xperience has taught me the role of words — not just sentence structure and arguments — in playing with one’s built-in interpretations and connotations. It may vary across cultures, but different cultures usually have different languages/dialects, so there is something universal about connotations within any particular culture. Communication between commons leads to an equilibrium or an agreement on what’s acceptable and what’s not. These are usually incorporated into one’s mind at a young age using imagery, as opposed to strict definitions of words. The way we interpret text and speech (sequences of words) very much differs from the way a computer does that.
Language is a funny thing. By controlling the vocabulary people can control thought. What sounds worse? Open Source, Free software, non-Free software, proprietary software, non-proprietary software, freedom software, licensed code, rented code, or licence to rent binaries? Depending on how this debate is posed, people will judge differently, based on prejudices and assumptions.
What are people defined by? ‘What’ am I? Not an atheist, that’s for sure, as people do not get described through negation — that is, things they do not adhere to. Can one be called a “spaghetti monster denier”? Or “pink unicorns rejectionist”? Of course not, that would be ridiculous. So what word best describes a person who adheres to the real world (or by extension, the universe)? We probably don’t have such a word, at least not in common usage. George Orwell warned about this. Lacking words that we can use, certain modes of thinking can be marginalised as they cannot be communicated. So what word better describes realists? “Logicians” maybe? Basing one’s view of life on reality, based on facts and observations, rejecting the unfounded and accepting that which is proven through rigourous tests — what is it called? Evidence-based reality is a much simpler one, but maybe not as satisfying as fairy tales, fantasy, and destinies that are never to be known (because — by definition — they come ‘after’ life, however this may actually work).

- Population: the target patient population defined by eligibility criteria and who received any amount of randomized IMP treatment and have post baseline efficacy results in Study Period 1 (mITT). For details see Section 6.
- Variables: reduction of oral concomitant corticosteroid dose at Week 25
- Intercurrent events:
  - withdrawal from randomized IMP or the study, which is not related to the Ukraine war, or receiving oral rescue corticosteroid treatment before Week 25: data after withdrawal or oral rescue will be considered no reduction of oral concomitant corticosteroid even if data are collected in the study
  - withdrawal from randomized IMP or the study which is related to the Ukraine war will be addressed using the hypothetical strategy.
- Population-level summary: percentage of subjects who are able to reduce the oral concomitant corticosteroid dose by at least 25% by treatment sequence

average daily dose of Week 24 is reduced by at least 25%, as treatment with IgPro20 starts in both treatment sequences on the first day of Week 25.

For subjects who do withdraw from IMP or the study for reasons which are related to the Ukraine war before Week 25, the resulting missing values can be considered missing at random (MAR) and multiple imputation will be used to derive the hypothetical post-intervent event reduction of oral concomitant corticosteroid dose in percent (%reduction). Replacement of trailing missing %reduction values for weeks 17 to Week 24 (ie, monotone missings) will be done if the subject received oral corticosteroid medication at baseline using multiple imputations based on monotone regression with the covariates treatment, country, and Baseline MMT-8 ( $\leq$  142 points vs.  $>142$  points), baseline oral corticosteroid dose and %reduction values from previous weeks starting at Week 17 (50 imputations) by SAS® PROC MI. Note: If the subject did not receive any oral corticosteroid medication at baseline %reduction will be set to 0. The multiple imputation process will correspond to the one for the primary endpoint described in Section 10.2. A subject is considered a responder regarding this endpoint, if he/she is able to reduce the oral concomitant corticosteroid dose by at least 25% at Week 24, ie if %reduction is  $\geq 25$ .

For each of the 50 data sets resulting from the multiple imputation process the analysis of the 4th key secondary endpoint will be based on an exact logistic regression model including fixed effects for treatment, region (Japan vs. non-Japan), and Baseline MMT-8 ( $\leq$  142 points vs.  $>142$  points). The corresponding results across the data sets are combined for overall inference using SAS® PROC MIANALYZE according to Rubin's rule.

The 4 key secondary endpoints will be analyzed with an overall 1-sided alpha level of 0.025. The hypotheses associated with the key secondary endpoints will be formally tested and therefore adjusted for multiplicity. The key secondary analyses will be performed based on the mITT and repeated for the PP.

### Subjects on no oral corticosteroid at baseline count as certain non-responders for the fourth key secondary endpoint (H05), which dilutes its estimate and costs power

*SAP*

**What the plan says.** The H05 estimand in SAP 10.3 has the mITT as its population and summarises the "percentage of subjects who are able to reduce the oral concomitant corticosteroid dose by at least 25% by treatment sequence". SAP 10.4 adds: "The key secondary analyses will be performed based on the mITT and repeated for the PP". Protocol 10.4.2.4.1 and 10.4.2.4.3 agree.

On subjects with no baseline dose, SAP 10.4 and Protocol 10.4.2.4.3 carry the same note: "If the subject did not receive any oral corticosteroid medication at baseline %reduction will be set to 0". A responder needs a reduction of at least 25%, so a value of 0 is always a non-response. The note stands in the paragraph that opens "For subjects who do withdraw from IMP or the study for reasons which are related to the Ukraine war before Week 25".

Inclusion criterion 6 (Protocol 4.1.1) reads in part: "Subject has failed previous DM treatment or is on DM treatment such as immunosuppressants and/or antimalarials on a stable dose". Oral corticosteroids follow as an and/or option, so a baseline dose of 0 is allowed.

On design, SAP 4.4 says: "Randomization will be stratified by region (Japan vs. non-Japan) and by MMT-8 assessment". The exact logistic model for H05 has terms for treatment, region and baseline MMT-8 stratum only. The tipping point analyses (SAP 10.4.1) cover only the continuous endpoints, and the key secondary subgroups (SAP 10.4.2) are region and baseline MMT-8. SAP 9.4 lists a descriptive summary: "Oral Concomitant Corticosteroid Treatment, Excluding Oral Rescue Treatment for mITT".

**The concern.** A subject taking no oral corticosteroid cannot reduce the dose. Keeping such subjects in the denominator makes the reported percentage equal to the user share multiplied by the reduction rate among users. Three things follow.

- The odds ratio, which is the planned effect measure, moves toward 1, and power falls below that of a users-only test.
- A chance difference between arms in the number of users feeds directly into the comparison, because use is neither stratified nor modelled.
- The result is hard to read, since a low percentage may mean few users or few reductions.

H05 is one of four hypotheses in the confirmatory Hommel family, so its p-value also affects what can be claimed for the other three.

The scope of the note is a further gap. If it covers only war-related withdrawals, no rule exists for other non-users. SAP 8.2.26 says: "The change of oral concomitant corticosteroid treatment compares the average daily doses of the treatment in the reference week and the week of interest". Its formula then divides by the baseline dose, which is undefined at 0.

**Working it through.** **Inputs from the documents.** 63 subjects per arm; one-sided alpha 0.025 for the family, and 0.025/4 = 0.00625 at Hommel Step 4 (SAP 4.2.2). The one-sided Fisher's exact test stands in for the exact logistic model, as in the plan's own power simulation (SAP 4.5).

Playing the game of words helps one daemonise one side and win a debate before it’s even started, all through presumptuous labeling. That’s why I don’t call myself an “atheist”, even though others might call me that.
y personal Web site has been neglected for a while — neglected in the sense that it gets almost no updates anymore. The main issue with this ought to be out-of-date information that can easily deceive people despite the date stamps at the bottom (some pages are 8 years old). So today I updated some profiles and places in the Web site where I was described as a student. It’s about time to change those types of things. Some sites said that “Roy is an advocate of fair competition and consumer rights, who expects to complete a Ph.D. in Medical Biophysics very shortly.” An older one said: “My name is Roy Schestowitz and I am a Ph.D. Candidate in Medical Biophysics at Manchester University. I regularly blog at schestowitz.com where you can read about my interests, hobbies, opinions and pet peeves.” In identi.ca I introduced myself as “Freedom activist,” which is a very short version
Well, it has just been updated to “Roy is a Software Engineer, interdisciplinary researcher, and an advocate of fair competition. He holds a doctoral degree in Medical Biophysics.”